“How far did you walk to make your last phone call?” Lori Morley asks. However far it was, it probably wasn’t a 2½-hour uphill hike.
Lori says not only was the path to the phone call uphill, but it was criss-crossed with slippery tree roots that frequently caused her to stumble. “I breathed heavily during the workout and sweat ran in rivulets down my face.”
Thankfully, she says, the morning air of the remote jungle was cool and refreshing.
Occasionally, her Simbari friend would glance back to see if Lori was all right. Or she would pause to allow her to catch her breath.
Lori persevered and made it to the top of the mountain—the closest place for kilometres around to get a cell phone signal.
Lori was making the hike to check in with Raymond, a Simbari believer who is living in a city at some distance so that he can teach God’s Word to some of his relatives there.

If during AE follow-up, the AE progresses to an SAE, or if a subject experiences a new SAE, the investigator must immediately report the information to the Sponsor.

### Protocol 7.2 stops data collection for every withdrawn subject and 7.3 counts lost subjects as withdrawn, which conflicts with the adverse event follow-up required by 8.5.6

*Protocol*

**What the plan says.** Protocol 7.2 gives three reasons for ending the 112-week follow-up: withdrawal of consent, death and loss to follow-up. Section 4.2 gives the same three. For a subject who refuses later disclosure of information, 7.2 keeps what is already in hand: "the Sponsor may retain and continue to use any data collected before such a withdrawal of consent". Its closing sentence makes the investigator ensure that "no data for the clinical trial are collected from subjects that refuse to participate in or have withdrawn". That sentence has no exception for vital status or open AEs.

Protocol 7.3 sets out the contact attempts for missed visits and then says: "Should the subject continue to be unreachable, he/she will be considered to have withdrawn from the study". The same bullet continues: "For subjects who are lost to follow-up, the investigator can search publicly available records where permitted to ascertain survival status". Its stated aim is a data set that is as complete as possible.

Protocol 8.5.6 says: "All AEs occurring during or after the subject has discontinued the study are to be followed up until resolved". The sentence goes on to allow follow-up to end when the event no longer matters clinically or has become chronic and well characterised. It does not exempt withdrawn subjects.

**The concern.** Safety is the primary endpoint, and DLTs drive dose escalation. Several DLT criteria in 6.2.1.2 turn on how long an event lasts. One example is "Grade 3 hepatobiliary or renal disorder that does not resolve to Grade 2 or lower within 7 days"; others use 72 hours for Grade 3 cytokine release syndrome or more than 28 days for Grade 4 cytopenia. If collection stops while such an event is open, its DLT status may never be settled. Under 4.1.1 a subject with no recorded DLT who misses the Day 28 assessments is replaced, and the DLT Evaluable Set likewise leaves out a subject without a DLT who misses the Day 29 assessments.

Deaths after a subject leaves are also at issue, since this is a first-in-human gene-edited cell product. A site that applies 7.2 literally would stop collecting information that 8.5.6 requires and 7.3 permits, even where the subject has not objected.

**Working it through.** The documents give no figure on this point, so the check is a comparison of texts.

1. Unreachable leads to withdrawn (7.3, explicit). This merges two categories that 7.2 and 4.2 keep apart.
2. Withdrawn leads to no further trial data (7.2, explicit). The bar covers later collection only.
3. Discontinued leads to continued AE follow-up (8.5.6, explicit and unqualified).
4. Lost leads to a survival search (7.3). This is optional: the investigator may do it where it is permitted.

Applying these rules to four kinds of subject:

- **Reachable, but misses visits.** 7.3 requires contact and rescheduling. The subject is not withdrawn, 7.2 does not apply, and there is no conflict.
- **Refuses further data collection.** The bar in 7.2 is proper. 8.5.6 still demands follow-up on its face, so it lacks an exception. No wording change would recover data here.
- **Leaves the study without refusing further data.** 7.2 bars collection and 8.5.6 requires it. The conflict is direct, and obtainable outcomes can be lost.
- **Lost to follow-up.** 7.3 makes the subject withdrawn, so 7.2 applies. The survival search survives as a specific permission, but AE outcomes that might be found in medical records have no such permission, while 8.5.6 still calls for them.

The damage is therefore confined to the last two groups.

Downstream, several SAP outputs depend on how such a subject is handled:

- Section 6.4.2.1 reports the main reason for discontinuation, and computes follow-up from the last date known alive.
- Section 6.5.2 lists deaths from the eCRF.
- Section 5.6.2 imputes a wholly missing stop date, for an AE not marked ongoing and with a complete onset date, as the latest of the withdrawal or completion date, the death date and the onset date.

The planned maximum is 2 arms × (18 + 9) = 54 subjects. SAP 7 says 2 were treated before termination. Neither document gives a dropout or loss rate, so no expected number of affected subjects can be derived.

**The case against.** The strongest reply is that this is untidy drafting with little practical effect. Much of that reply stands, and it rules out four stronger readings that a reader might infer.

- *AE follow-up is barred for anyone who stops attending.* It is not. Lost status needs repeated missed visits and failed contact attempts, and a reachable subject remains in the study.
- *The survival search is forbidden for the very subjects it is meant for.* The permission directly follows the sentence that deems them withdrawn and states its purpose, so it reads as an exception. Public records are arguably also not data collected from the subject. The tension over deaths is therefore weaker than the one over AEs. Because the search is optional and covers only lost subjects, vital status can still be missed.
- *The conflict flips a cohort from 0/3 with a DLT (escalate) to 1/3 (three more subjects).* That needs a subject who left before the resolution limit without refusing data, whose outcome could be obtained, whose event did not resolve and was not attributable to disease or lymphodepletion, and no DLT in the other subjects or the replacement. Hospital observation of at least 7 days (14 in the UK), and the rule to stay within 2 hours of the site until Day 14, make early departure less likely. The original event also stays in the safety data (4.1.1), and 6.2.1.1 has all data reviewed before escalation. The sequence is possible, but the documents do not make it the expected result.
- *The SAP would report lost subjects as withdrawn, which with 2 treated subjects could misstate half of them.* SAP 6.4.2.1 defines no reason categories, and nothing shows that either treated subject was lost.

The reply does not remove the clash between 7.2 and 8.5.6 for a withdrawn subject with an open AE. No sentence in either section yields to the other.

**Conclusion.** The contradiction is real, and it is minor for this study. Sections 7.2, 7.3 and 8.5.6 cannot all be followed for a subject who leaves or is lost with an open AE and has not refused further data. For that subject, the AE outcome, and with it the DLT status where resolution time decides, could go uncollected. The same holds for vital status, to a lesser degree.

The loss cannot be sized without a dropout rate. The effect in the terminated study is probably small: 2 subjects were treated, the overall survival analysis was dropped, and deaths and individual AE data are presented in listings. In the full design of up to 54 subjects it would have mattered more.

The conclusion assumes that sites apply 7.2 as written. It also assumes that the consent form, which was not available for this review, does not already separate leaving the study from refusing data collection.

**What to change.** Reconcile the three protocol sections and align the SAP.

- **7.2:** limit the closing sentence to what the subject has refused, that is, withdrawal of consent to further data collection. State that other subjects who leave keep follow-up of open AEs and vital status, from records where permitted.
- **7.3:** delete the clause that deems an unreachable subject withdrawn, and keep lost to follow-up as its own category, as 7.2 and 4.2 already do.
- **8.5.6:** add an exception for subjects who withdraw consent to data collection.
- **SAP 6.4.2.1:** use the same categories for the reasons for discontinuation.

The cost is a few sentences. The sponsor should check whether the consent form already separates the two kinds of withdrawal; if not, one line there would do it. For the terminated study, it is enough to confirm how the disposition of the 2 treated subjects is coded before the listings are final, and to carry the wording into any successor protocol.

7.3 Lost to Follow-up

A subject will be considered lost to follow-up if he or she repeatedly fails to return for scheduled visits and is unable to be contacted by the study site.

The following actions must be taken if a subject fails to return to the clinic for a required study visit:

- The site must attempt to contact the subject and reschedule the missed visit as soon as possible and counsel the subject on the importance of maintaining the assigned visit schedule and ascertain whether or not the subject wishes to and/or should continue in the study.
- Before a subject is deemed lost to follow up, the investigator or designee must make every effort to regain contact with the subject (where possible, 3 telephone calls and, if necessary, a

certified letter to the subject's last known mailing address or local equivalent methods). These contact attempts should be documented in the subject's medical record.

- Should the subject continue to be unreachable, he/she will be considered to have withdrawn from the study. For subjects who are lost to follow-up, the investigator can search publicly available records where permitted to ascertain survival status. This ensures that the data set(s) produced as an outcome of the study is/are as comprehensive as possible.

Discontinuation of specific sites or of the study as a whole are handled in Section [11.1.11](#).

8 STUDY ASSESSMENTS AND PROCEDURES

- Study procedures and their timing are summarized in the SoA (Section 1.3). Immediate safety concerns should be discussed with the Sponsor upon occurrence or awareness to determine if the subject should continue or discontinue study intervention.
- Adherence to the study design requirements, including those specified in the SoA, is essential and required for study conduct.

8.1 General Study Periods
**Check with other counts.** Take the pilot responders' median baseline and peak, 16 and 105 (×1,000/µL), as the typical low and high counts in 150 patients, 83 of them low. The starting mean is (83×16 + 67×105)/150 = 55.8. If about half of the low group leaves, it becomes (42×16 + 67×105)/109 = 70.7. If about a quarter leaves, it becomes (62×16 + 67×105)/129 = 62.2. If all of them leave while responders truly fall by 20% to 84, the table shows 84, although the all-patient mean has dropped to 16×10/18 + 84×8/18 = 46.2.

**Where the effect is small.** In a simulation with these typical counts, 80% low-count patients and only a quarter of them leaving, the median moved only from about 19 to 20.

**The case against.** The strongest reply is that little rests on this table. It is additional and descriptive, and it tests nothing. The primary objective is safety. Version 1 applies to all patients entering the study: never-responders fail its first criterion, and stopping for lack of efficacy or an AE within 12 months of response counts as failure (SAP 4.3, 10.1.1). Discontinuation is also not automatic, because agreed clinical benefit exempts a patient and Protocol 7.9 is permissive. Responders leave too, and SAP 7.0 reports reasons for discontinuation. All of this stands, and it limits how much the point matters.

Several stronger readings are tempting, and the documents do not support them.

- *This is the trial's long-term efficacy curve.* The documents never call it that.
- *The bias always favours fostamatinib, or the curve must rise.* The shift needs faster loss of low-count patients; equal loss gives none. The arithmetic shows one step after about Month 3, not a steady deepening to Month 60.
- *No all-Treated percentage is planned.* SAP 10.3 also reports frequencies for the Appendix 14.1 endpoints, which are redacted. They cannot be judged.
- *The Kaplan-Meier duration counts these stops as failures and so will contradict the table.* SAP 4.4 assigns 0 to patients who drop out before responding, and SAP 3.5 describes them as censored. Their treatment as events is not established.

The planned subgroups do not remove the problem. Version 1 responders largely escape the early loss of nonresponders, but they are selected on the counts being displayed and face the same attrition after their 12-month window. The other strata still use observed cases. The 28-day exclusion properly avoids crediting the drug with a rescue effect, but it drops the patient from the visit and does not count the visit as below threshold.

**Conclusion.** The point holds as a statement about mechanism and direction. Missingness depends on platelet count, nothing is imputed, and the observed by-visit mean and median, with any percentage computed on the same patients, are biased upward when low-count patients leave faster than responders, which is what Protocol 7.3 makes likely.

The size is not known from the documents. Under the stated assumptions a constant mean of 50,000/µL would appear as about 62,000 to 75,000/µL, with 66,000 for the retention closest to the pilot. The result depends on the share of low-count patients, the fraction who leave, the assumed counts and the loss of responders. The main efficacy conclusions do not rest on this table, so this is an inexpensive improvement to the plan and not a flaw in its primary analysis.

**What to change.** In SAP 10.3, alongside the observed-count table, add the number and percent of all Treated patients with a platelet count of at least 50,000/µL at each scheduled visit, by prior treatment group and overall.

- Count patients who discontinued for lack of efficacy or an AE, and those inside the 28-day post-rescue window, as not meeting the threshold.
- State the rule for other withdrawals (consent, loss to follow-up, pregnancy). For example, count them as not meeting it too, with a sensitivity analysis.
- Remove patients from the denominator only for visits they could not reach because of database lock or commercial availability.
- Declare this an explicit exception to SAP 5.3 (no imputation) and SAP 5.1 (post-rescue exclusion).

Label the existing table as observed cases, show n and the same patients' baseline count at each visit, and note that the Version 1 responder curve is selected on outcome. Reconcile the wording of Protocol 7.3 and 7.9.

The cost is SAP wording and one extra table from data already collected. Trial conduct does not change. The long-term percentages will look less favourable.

Some Simbari people make the cell phone connection hike every Saturday in order to talk to their friends and relatives in other places. It’s a way of life in an isolated location.
The distance she had to climb and the time it took made Lori very thankful for the internet connection that allows her to talk to friends and family at home via Skype.
“That is a hike I don’t want to be making too often!” she adds.
In this shrinking world of technology, it’s amazing to think that that are still remote places in the world where unreached people are lost and dying without the hope of the Gospel.
Maybe like Lori, God has planned for you to venture into a distant place. Maybe you are the one to reach out to an unreached tribe who desperately needs to hear the Good News about Christ. Find out how you can.